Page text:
Three courthouses in a lifetime

In this undated photo, a crowd converges on the domed Courthouse. It’s not clear what the event was. Some people are standing on cars for a better view. PHOTO COURTESY BRIAN GANDY

A rare shot from the early 1960s: As work on the new, square Courthouse nears completion, the old, domed Courthouse, seemingly only feet away, waits for demolition. PHOTO COURTESY BRIAN GANDY

Clerk of Court Scott Suggs signs his name on the final girder to be placed in the new Courthouse. The ceremony was held a few weeks ago. PHOTO COURTESY JENNIFER GLANZ

By Bobby Bryant, Editor

At one point in the early 1960s, Darlington had two courthouses sitting side by side: The new, cube-shaped one that was being built and the old, domed one that soon was slated for demolition.
Right now, we’re in a similar situation: We have the cube-shaped courthouse in the middle of the Square and the new courthouse that’s being built a short distance away.
The square courthouse won’t be torn down, but its court functions will be moved over to the new building and it will become the center for county government offices. The new building will bear the name DARLINGTON COUNTY COURTHOUSE; it’s not yet clear what the old one will be renamed.
Even after the existing courthouse stops holding court, it’s a good bet that many people will keep calling it “the courthouse” for a while.
It’s important to note that Darlington has had a whole series of courthouses over its history. The first was built in 1791 and burned in 1806. A second burned in 1866 and was replaced by a third courthouse around 1870. That one served until about 1904, when it was replaced by a fourth, the famous “domed” courthouse everyone has seen for decades on Blue Sky’s mural.
The one being built now apparently will be No. 5. Or, by various accounts, it might be No. 6, No. 7 or No. 8. When the News & Press did its Darlington County Bicentennial special edition in 1985, it counted the cube-shaped courthouse as the 7th.
Darlington County residents fondly remember the domed courthouse, and some feel that its loss marked a turning point in downtown Darlington’s architecture. Its final cost was said to be $45,000 plus $3,500 for the furniture. Judge J. Woodrow Lewis thought it was a lovely building, but unbearably hot in the summer.
It dominated the Public Square until about 1964, when it was replaced by the modernistic, cube-shaped courthouse – a design that many acclaimed as something fit for the Space Age, something looking ahead to a bright future, but that others just felt was lacking in Southern style and charm.
“It had an air of friendliness,” Judge Lewis said of the domed courthouse in 1985. “ … On the new (cube-shaped) one, people get on elevators and seem to disappear.”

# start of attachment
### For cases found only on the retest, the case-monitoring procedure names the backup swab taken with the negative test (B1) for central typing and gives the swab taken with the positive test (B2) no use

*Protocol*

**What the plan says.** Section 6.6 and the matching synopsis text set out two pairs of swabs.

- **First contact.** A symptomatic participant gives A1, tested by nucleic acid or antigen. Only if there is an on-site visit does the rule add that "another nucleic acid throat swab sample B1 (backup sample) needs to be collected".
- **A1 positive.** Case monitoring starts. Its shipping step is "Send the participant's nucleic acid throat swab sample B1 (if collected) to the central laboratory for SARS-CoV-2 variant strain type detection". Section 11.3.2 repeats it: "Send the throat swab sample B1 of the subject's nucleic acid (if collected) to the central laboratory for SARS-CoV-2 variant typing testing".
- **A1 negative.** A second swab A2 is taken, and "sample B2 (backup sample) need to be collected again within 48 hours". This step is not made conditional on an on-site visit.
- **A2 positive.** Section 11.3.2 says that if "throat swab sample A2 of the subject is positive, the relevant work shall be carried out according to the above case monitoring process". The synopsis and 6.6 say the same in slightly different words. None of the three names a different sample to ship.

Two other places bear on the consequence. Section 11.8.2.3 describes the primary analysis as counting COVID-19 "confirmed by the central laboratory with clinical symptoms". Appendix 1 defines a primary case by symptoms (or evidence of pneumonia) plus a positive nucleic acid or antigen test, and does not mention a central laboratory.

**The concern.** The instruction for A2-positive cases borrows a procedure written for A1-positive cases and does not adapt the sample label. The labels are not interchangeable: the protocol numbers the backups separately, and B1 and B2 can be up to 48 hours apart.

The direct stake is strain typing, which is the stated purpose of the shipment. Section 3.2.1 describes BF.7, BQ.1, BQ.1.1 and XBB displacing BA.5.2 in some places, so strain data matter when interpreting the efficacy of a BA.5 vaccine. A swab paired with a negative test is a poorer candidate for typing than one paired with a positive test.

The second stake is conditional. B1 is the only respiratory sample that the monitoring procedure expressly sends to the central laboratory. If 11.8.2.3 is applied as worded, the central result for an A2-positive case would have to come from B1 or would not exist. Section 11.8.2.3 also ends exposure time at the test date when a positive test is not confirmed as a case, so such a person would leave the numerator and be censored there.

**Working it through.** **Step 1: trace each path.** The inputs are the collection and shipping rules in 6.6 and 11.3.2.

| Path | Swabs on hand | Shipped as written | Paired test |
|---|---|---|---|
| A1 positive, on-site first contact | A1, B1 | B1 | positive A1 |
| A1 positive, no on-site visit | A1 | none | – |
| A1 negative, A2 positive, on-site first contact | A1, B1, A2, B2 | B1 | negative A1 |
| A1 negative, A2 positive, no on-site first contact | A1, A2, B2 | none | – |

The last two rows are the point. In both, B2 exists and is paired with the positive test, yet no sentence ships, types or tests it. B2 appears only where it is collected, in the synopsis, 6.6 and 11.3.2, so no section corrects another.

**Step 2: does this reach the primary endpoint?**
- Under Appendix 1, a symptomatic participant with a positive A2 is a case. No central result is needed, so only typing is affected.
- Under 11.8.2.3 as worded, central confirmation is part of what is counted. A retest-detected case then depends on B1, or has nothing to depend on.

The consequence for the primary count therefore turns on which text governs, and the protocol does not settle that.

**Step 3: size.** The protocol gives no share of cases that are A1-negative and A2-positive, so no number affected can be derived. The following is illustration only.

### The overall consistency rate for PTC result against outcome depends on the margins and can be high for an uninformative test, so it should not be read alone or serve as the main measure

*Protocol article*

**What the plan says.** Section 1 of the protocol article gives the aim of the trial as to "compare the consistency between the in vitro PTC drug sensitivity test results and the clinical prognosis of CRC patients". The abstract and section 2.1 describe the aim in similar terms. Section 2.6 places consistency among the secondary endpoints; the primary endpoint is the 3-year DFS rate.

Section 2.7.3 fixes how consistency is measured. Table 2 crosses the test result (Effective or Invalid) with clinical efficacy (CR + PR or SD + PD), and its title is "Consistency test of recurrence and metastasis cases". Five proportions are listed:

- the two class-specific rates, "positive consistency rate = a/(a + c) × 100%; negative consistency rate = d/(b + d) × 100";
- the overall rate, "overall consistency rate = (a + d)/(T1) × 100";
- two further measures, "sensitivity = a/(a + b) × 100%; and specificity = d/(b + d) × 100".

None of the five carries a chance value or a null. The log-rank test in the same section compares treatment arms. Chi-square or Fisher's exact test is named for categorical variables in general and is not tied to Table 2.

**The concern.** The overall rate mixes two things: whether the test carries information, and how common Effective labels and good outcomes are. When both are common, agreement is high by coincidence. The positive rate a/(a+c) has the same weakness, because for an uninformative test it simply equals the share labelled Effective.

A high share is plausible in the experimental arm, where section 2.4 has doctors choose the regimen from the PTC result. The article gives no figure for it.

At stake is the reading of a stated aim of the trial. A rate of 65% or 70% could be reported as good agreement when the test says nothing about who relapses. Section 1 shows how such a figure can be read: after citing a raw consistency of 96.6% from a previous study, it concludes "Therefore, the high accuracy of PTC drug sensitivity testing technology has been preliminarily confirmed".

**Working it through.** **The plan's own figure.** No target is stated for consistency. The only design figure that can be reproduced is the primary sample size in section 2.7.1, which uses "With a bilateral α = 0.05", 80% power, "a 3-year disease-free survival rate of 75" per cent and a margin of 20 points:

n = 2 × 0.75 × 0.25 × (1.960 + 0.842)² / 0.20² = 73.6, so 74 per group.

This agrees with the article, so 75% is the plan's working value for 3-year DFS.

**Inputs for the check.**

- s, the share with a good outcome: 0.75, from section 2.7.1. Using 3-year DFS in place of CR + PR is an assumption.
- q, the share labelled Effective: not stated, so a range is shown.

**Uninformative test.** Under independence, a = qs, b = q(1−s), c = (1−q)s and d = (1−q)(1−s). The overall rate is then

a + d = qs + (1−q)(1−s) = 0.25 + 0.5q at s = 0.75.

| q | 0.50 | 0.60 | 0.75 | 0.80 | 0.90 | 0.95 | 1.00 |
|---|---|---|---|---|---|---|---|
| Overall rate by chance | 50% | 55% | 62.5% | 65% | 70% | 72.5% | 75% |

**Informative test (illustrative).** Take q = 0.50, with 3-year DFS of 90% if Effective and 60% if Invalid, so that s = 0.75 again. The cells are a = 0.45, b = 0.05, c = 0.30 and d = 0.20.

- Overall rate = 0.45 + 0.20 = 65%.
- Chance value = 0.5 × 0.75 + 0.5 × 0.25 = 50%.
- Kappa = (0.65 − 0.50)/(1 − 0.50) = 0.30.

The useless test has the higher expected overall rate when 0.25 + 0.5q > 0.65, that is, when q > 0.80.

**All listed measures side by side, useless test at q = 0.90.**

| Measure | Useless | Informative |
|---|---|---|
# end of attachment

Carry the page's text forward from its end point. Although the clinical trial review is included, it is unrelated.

The new courthouse, or judicial center, is going to feel more like the domed one than the cubed one when completed in the summer of 2023.
When Darlington County Administrator Charles Stewart showed renderings of the new judicial center to the Kiwanis Club in 2020, he explained: “This is one of the color schemes you will likely see, with columns and scrolls that kind of match what was on the old courthouse. In some semblance it’s new, and in some ways it’s a throwback to what was there before.”
The new courthouse, which sometimes has been referred to as a judicial center, is going to feel more “traditional” than the square courthouse, Stewart said in an interview with the News & Press. Clerk of Court Scott Suggs believes that it will feel more “cozy.”
“It’ll be more inviting than what we have now,” Suggs said. “It’s going to feel more like a courthouse than what we have now.”
The new building on North Main Street will be two stories, with about 44,000 total square feet of space. Entering from the first floor, the first thing visitors likely will notice is a large staircase reaching to the second floor.
Though not nearly as tall as the square courthouse, there will be elevators in the building. One will be for the public, Suggs said, while one will be for judges and another will be for inmates heading for court. That will help resolve complaints about lack of security in the square courthouse and will make sure that the public, the judges and the defendants are separated, Suggs said.
There will be four courtrooms, for circuit and family court, and the traffic in the new building will swell when court is in session, just as it does now in the square courthouse. The new building will have a security station at the entrance, just as the current courthouse does.

Author: Stephan Drew

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